Book Review: Evolution and the Authority of the Biblea

by Nigel M. de S. Cameron, 123 pp., Paternoster Press, 1983 (paperback)
Reviewed by Tony Garlandb
View PDF versionc

Some time back I was watching an interview of a church historian discussing the impact of evolution upon church history. During the interview, he recommended Cameron’s book: Evolution and the Authority of the Bibled, which I dutifully added to my reading list. The book appears to be out of print, but I was able to locate a used copy.

Cameron presently serves as president of the Center for Policy on Emerging Technologiese, and has authored numerous booksf on aspects of Christianity and on technology—an uncommon combination.

Although a relatively short work, Cameron addresses his topic with clarity of insight coupled with solid logic and delivers great value with an economy of words. The primary thrust of the book is to consider the authority of the Bible’s account of origins in light of the competing popular paradigm of evolution.

Cameron’s emphasis is not so much on whether evolution is true (it isn’t) as whether evolution can be wed with the biblical teaching on origins (it can’t). Along the way, the book serves as an excellent primer on topics such as inspiration, inerrancy, interpretation, and the influence of the rise of uniformitarian geology and Darwinism on the interpretation of the early chapters of Genesis. The book closes with an appendix, written by Dr. Chris Darnbrough of the Department of Biochemistry at the University of Glasgow, concerning “Biblical Authority and the Facts of Science” which discusses biological discoveries in the light of neo-Darwinian theory.

While reading a book, I typically keep an eye out for what I view to be the most insightful quotations for possible citation in my own teaching and writing. I can’t recall encountering as many well-stated snippets in any other work of similar length. I've included a few below to give a flavor of Cameron’s skillful insight and presentation.

Concerning the importance of evolution:

“For whether or not Darwinian (or neo-Darwinian) evolution actually happened, it must be admitted on all hands that without the theory or some equivalent the modern secular world would be quite unable to give an account of itself. Its whole self-understanding rests on the idea that there are natural processes that will account for all present phenomena. The atheist and the agnostic recognized will enough that the theory of evolution must be true, and in consequence—as some eminent men have actually said—whatever the difficulties in believing the theory (and it has faced and does face strong challenges, for instance of a mathematical nature, which evolutionists acknowledge) they are incomparably less than the difficulties involved in rejecting the theory, since that would imply special creation; and special creation would imply God.” (p. 14)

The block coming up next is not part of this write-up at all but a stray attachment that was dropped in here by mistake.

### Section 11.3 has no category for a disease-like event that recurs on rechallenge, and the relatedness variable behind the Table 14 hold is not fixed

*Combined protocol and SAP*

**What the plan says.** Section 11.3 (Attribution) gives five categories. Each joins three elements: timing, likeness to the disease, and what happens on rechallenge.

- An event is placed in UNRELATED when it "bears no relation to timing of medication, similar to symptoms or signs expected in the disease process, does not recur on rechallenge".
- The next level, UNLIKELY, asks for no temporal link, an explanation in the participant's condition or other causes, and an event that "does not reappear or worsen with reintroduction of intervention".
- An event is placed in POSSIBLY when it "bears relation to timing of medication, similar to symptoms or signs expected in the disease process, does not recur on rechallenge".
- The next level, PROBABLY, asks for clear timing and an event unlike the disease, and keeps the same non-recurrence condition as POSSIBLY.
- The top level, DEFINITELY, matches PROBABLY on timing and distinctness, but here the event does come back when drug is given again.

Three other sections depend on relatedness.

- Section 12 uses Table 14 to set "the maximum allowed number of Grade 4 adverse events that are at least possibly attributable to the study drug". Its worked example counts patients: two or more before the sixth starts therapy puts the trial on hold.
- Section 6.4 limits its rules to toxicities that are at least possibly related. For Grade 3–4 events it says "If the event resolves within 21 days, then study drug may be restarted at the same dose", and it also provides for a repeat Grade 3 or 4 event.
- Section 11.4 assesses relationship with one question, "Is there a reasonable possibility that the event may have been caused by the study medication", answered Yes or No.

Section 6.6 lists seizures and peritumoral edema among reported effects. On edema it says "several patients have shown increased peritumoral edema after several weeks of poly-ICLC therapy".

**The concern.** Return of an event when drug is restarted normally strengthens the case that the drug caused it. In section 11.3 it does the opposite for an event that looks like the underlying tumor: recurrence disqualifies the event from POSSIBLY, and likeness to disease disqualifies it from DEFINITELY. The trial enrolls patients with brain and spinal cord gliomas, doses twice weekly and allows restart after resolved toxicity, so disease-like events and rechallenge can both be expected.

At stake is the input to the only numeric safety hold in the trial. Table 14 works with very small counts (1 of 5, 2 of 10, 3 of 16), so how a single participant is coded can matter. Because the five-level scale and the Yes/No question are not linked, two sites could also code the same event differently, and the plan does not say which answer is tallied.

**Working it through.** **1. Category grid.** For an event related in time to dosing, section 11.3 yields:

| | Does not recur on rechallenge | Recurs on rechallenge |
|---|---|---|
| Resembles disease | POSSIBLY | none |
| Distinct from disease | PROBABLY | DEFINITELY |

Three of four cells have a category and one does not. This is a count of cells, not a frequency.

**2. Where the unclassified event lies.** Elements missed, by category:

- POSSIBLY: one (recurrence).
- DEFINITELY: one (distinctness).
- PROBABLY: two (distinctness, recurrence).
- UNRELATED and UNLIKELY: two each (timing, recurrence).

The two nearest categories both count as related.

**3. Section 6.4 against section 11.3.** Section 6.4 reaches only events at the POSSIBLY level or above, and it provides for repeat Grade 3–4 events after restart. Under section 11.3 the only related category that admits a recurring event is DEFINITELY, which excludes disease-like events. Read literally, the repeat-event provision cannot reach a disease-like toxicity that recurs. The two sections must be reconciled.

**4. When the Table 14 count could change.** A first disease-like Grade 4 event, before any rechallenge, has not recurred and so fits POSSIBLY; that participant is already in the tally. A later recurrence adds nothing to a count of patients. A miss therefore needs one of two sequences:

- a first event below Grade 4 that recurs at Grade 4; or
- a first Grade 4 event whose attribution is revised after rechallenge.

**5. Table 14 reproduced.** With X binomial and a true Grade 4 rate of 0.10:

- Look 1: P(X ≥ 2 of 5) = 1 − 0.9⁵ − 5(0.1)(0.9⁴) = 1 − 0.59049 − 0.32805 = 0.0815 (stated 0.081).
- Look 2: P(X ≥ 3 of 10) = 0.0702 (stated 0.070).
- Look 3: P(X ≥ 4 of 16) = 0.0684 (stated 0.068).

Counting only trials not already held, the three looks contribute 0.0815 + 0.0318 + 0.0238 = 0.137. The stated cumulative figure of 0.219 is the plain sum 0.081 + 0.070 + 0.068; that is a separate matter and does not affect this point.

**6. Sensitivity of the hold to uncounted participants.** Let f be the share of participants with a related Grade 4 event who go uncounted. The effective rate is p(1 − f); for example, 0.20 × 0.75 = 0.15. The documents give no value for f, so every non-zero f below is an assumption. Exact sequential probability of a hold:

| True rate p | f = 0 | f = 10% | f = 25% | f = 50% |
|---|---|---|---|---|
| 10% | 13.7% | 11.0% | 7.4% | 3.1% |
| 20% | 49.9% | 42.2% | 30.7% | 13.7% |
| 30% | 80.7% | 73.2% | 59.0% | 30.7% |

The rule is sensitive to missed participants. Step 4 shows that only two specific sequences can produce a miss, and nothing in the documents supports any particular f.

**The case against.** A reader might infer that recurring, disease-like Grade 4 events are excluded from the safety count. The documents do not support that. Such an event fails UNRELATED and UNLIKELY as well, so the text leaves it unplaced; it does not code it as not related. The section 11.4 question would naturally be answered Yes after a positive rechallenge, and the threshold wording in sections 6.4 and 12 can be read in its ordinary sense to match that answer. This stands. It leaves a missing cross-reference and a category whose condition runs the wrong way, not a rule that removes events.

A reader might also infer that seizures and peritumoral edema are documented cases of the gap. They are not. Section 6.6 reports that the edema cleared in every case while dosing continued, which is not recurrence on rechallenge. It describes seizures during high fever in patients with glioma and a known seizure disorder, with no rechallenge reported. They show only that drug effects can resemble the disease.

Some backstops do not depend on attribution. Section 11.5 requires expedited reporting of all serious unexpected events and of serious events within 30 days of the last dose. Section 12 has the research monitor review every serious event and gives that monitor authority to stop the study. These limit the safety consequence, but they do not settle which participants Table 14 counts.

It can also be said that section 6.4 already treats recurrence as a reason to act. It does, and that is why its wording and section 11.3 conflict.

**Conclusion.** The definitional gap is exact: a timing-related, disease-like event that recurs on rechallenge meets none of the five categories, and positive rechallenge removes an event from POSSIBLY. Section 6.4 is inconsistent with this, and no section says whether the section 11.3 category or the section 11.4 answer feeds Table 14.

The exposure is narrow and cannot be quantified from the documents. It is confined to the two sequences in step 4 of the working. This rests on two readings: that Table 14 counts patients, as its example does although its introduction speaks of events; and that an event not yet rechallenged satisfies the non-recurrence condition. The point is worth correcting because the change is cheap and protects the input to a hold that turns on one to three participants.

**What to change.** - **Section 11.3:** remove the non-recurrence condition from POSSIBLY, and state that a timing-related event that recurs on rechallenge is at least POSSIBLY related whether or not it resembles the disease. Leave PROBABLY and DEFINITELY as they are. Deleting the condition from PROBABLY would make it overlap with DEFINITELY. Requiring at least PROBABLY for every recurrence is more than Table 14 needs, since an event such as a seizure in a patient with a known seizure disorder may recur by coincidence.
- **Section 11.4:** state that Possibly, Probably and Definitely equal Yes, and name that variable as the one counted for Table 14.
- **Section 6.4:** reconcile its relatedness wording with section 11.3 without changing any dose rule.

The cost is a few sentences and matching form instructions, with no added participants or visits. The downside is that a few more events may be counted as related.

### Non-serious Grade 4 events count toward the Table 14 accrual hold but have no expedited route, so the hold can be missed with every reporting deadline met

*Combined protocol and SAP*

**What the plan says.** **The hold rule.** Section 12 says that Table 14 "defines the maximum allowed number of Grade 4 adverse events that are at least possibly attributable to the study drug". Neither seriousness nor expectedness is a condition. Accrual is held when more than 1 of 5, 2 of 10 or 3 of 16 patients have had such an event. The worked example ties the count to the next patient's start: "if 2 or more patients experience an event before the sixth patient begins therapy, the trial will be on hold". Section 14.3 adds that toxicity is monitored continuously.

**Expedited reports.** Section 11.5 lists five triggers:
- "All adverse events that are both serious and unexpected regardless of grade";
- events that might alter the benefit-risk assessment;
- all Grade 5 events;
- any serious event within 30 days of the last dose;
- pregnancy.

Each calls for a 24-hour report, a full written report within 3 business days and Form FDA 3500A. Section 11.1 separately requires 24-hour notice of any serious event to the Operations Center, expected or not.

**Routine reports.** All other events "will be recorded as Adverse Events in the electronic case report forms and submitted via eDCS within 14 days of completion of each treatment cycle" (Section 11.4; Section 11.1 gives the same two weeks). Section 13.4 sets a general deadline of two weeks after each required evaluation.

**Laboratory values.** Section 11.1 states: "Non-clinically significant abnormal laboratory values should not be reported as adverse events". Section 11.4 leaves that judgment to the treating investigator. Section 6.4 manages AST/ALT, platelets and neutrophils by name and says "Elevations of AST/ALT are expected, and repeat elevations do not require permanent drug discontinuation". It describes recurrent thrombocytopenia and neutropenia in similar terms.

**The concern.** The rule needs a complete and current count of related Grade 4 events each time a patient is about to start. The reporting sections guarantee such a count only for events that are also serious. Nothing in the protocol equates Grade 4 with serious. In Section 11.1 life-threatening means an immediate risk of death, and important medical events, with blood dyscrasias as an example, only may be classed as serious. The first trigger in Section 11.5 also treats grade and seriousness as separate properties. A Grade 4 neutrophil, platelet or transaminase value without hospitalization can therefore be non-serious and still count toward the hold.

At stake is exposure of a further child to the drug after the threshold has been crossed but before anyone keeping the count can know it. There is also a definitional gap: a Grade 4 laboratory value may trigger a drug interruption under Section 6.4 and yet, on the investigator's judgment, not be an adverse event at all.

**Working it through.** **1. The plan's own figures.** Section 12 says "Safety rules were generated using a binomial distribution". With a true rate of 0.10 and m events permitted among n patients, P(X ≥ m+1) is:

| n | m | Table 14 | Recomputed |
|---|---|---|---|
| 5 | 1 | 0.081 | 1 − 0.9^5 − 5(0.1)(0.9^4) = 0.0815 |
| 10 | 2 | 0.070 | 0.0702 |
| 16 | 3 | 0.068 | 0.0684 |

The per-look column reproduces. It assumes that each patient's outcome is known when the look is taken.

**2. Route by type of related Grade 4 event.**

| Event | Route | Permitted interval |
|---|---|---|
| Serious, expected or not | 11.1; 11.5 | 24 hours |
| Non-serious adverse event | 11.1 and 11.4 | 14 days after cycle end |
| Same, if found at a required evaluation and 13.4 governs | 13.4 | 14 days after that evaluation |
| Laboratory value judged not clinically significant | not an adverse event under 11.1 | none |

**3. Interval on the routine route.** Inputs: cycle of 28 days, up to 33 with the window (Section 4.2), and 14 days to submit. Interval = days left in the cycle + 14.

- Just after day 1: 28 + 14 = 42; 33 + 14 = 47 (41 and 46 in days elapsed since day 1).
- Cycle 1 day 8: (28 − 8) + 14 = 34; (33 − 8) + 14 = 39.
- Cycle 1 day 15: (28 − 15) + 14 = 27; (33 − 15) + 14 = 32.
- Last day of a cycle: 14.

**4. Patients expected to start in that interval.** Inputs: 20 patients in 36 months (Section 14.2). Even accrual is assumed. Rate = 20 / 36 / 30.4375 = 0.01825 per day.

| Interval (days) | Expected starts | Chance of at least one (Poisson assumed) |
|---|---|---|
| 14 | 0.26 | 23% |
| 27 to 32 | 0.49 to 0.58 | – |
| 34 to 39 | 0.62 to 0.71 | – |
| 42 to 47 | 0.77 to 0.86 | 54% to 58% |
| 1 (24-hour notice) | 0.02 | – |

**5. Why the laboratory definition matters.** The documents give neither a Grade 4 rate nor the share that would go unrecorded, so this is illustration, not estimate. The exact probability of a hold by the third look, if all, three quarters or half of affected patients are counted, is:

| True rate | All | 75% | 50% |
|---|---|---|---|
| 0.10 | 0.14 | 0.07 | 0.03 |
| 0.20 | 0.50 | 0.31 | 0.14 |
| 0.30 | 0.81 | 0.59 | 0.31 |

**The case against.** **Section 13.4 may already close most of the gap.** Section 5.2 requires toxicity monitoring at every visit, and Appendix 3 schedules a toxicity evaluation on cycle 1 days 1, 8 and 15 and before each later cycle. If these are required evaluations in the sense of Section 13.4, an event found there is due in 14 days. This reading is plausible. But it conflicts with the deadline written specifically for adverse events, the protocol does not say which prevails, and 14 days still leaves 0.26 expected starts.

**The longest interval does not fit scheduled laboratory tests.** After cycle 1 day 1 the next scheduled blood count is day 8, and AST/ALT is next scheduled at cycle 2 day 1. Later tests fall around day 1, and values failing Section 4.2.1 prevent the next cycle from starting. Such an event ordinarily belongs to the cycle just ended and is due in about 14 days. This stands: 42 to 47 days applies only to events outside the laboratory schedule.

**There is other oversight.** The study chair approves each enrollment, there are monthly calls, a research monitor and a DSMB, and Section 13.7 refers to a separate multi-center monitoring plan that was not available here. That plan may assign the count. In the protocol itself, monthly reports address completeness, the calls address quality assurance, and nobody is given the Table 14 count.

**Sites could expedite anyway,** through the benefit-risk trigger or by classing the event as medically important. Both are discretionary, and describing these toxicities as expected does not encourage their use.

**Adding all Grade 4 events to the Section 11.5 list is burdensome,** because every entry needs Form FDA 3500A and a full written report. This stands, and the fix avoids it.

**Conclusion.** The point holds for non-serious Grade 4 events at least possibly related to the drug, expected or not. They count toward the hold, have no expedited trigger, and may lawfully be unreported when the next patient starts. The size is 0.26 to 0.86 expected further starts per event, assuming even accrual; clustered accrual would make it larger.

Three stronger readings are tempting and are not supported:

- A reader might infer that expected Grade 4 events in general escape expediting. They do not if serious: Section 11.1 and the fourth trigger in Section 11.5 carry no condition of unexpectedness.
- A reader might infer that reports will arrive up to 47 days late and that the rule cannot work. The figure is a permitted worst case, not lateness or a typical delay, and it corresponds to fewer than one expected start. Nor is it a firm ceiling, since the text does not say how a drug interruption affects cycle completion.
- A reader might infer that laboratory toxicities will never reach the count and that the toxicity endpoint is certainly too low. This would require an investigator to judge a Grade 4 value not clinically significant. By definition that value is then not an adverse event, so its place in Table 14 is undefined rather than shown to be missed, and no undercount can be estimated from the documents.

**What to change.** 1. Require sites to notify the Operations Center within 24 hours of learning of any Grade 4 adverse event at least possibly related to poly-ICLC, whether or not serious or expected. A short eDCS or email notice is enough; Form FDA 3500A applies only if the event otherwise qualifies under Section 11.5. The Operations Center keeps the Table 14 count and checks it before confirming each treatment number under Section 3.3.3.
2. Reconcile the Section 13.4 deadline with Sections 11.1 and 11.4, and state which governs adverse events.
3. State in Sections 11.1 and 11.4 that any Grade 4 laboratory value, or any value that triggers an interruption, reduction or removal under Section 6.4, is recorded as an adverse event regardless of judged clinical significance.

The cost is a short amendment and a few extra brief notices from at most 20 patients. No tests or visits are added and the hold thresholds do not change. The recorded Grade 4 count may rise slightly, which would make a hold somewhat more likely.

“We are not discussing simply some scientific theory that may or may not be true but that does not have any practical relevance. We are discussing the great hypothesis of modern science that has become the source of man’s secular self-understanding. It may be true, it may be false, but it matters.” (p. 15)

“Quite simply, evolution is much more than ‘science’. In the sense that ‘science’ is concerned with experiments that can be carried out in a laboratory, it is a highly specialized subject in which a man must be highly qualified before his opinion can carry weight. But the theory of evolution is not that kind of ‘science’. Evolution is really a theory about history—historical science, to be precise. . . . A chief reason that some scientists are unhappy with regarding evolution as a theory like other scientific theories is that it cannot be tested. No one can set up an experiment to try it out and see if it works. But, more than that it is concerned not simply with events long ago—which cannot be repeated—but with events of which the Bible speaks.” (p. 16)